In this segment of the session, the trainer used role-play to deliver the intended content. Role-play is one of the most widely used teaching methods for the acquisition of communication skills in medical education.11 Tables 2 and 3 outline the role-play scenarios that were presented in the session. The first scenario demonstrates how students should communicate with a cooperative patient, while the second scenario demonstrates how they should communicate with a patient displaying trypanophobia (fear of needles). To ensure that the students remain engaged in the session, the facilitator encouraged them again to recall their personal experiences of visiting a clinic for a blood test.

Table 2. Role-play scenario for a cooperative patient.

Scenario Element Description
Venue Phlebotomy area in a blood bank laboratory.
Role

  • 1. Phlebotomist.

  • 2. Adult patient.

Equipment

  • Two chairs.

  • Phlebotomy table holding syringes, vacutainers, unlabeled blood collection tubes, and blood test request forms.

Background The phlebotomy area in the blood bank is responsible for collecting blood samples from patients for laboratory testing in response to request forms from treating physicians. The patients come to the phlebotomy area with the request forms. The phlebotomist’s role is to identify the patients correctly and greet them in a friendly and polite manner.
Scenario Patient: Enters the phlebotomy area with a request form for a blood test.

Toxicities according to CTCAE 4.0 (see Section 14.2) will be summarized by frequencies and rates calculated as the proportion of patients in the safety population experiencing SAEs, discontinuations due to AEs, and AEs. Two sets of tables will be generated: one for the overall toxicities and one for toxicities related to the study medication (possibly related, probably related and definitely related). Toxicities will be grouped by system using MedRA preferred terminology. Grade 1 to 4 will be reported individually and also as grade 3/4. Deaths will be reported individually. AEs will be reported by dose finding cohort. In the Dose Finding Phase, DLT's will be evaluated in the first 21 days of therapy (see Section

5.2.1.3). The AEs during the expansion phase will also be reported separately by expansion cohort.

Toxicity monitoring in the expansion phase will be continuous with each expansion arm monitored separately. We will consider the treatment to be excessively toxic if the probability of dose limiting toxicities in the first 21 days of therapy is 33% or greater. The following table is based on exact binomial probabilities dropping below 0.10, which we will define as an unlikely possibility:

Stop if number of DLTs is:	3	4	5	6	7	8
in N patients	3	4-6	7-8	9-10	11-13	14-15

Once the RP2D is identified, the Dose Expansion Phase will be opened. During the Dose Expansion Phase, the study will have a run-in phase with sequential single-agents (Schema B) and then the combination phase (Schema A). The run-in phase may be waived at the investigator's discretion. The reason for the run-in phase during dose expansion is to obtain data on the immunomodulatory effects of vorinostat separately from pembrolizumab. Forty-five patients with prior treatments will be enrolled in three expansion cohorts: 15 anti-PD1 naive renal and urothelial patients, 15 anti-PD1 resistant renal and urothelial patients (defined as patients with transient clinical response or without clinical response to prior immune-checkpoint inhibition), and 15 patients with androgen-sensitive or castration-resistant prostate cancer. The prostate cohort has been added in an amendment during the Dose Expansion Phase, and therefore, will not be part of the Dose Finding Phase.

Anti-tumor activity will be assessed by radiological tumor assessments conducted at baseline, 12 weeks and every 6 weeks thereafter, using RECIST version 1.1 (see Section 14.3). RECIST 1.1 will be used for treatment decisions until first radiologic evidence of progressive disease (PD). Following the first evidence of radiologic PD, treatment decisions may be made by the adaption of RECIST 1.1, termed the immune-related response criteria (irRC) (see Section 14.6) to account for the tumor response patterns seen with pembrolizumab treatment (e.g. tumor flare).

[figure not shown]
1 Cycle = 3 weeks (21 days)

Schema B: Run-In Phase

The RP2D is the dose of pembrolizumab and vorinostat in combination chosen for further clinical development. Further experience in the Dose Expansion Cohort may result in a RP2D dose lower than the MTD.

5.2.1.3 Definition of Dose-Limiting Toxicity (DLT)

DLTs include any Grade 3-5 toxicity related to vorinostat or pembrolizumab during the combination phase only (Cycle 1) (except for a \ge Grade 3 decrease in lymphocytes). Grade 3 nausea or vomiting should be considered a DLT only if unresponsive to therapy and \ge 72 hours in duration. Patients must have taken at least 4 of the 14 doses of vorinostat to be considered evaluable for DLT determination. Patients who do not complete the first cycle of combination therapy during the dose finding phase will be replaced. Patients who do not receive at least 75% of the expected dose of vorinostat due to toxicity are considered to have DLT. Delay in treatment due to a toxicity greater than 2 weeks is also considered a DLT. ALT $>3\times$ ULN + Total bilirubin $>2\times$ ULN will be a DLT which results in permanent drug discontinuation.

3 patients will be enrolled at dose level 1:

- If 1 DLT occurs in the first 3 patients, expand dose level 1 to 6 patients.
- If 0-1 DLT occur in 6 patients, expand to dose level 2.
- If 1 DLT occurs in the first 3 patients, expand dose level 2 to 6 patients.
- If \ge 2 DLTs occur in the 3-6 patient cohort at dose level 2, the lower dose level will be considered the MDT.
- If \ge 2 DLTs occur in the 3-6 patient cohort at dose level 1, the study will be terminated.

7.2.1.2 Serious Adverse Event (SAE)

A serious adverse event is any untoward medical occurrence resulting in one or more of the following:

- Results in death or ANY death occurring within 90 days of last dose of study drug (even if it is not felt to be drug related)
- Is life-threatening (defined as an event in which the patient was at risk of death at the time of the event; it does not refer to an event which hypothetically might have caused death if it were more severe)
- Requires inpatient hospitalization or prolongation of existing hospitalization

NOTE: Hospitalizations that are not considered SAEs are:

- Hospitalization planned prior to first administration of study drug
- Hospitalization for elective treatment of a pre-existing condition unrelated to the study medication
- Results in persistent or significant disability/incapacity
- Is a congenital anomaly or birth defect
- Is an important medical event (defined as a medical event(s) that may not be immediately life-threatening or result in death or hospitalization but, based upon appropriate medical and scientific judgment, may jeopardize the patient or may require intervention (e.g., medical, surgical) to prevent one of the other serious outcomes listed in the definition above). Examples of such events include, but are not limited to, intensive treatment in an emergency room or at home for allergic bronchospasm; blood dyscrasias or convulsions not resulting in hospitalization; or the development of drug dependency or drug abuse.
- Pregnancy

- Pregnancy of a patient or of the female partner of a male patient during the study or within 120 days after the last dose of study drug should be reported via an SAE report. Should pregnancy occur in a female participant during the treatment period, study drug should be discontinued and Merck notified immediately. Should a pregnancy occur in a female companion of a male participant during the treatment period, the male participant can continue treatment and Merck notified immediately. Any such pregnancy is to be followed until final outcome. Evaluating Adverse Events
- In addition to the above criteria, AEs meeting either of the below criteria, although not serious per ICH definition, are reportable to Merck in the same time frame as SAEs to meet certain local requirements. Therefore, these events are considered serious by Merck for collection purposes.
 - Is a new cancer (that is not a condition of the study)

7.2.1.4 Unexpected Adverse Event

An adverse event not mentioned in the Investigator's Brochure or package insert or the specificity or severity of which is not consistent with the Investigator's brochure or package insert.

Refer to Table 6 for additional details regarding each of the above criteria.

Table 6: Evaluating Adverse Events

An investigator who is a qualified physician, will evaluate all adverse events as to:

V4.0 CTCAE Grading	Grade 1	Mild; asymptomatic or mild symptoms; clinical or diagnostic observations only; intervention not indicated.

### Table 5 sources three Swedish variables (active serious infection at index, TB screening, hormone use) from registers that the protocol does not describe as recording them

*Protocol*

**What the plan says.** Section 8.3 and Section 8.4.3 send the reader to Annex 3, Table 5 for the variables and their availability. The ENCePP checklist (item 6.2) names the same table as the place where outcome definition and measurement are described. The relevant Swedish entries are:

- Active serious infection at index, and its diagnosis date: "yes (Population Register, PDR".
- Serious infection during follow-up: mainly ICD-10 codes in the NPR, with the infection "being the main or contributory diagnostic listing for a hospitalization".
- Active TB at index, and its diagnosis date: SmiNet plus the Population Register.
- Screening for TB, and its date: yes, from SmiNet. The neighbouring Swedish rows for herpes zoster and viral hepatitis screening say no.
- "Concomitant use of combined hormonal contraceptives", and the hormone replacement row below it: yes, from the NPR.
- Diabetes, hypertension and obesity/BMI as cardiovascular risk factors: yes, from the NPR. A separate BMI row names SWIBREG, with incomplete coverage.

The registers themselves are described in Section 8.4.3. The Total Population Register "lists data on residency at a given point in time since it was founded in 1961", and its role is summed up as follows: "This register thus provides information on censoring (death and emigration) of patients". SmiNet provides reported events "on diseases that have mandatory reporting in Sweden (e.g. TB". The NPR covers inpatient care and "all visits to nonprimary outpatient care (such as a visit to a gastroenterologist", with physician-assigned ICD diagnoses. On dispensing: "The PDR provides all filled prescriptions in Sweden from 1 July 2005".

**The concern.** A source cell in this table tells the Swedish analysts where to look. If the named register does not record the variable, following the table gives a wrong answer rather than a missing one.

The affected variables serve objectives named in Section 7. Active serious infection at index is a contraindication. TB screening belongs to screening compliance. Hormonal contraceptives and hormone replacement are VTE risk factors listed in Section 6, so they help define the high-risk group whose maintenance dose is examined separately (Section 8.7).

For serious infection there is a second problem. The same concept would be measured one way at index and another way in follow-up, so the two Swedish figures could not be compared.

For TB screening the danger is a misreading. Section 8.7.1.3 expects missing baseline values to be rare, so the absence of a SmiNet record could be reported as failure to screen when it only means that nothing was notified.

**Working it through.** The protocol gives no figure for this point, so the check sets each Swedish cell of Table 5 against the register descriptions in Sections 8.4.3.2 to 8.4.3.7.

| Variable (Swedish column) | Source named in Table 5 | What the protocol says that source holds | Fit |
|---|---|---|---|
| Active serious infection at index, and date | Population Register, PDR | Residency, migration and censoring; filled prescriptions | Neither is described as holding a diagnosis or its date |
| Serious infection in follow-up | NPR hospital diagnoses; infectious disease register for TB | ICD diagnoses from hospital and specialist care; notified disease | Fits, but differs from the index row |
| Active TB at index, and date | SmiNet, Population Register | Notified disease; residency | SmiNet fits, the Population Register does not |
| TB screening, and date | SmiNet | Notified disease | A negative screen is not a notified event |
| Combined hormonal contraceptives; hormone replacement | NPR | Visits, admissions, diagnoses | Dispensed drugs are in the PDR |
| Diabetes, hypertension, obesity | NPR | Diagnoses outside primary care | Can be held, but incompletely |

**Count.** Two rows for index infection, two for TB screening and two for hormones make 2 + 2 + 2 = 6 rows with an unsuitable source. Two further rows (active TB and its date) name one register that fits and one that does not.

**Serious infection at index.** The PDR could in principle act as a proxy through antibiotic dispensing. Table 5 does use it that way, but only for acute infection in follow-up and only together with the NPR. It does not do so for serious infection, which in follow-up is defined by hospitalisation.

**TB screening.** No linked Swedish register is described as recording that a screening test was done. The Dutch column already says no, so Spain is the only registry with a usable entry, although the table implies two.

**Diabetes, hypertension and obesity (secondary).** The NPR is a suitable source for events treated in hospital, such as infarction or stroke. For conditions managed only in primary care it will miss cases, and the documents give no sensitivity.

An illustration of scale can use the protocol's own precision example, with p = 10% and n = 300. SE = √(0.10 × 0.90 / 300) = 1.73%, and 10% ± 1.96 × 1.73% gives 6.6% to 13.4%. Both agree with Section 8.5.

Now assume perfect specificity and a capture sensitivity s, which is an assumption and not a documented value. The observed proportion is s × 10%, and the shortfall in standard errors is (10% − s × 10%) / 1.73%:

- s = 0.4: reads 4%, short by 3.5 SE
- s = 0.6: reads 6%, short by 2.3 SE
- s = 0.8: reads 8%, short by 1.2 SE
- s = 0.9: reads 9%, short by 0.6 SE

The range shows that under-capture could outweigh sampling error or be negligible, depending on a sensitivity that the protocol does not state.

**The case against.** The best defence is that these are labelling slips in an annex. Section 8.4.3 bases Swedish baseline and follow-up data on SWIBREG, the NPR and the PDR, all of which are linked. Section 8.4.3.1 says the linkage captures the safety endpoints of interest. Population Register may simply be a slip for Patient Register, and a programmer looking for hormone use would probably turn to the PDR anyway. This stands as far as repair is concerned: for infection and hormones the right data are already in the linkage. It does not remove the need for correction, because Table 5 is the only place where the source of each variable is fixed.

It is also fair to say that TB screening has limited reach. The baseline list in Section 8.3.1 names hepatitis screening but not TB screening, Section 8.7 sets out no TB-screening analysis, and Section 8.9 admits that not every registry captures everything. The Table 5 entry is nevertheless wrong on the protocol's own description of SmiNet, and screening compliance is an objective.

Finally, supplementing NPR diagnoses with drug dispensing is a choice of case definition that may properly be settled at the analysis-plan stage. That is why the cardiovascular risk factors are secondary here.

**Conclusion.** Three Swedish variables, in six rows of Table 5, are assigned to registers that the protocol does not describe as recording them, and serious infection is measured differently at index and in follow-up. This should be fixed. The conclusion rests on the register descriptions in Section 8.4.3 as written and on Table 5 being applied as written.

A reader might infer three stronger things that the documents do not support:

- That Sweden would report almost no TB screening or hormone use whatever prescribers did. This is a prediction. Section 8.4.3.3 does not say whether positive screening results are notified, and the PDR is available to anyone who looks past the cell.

Phlebotomist: Approaches the patient in a friendly manner, saying, “Good morning. My name is X. How are you today?

Patient: Responds by saying, “I am good, thanks.

Phlebotomist: Asks, “What is your name?” Phlebotomist then cross-checks the medical record card and request form, along with the medical record number on both forms.

Phlebotomist: Smiles encouragingly while labeling the tubes, saying, “Alright, I will take a few milliliters of blood for the blood test your physician requested.

Patient: Agrees and lifts his or her sleeve for the procedure.
Objectives

  • To demonstrate positive behavior.

  • To identify the patient correctly.

Procedure requirements for the student

  • Greet the patient with a smile and friendly attitude.

  • Maintain eye contact.

  • Identify the patient correctly.

  • Explain the procedure to the patient.

  • Maintain a positive attitude throughout the procedure.

Table 3. Role-play scenario for a trypanophobic patient.

Scenario Element Description
Venue Phlebotomy area in a blood bank laboratory.
Role

  • 1. Phlebotomist.

  • 2. Adult patient.

Equipment

  • Two chairs.

  • Phlebotomy table holding syringes, vacutainers, unlabeled blood collection tubes, and blood test request forms.

Background The phlebotomy area in the blood bank is responsible for collecting blood samples from patients for laboratory testing in response to request forms from treating physicians. The patients come to the phlebotomy area with the request forms. The phlebotomist’s role is to identify the patients correctly and greet them in a friendly and polite manner.
Scenario Patient: Enters the phlebotomy area with a request form for a blood test, displaying some hesitation.

Phlebotomist: Approaches the patient in a friendly manner, saying, “Good morning. My name is X. How are you today?”

Phlebotomist: Notices the patient’s hesitation, asking, “Are you alright? Are you afraid of needles?

Patient: Responds, saying, “Yes.

Phlebotomist: Reassures the patient and maintains a comforting behavior, saying, “It is alright. I will use this tiny needle instead. How do you feel about that?” The phlebotomist continues, asking, “Have you ever tasted a lemon before? Do you remember how uncomfortable it felt?

Patient: Responds with a hesitant tone, saying, “Yes.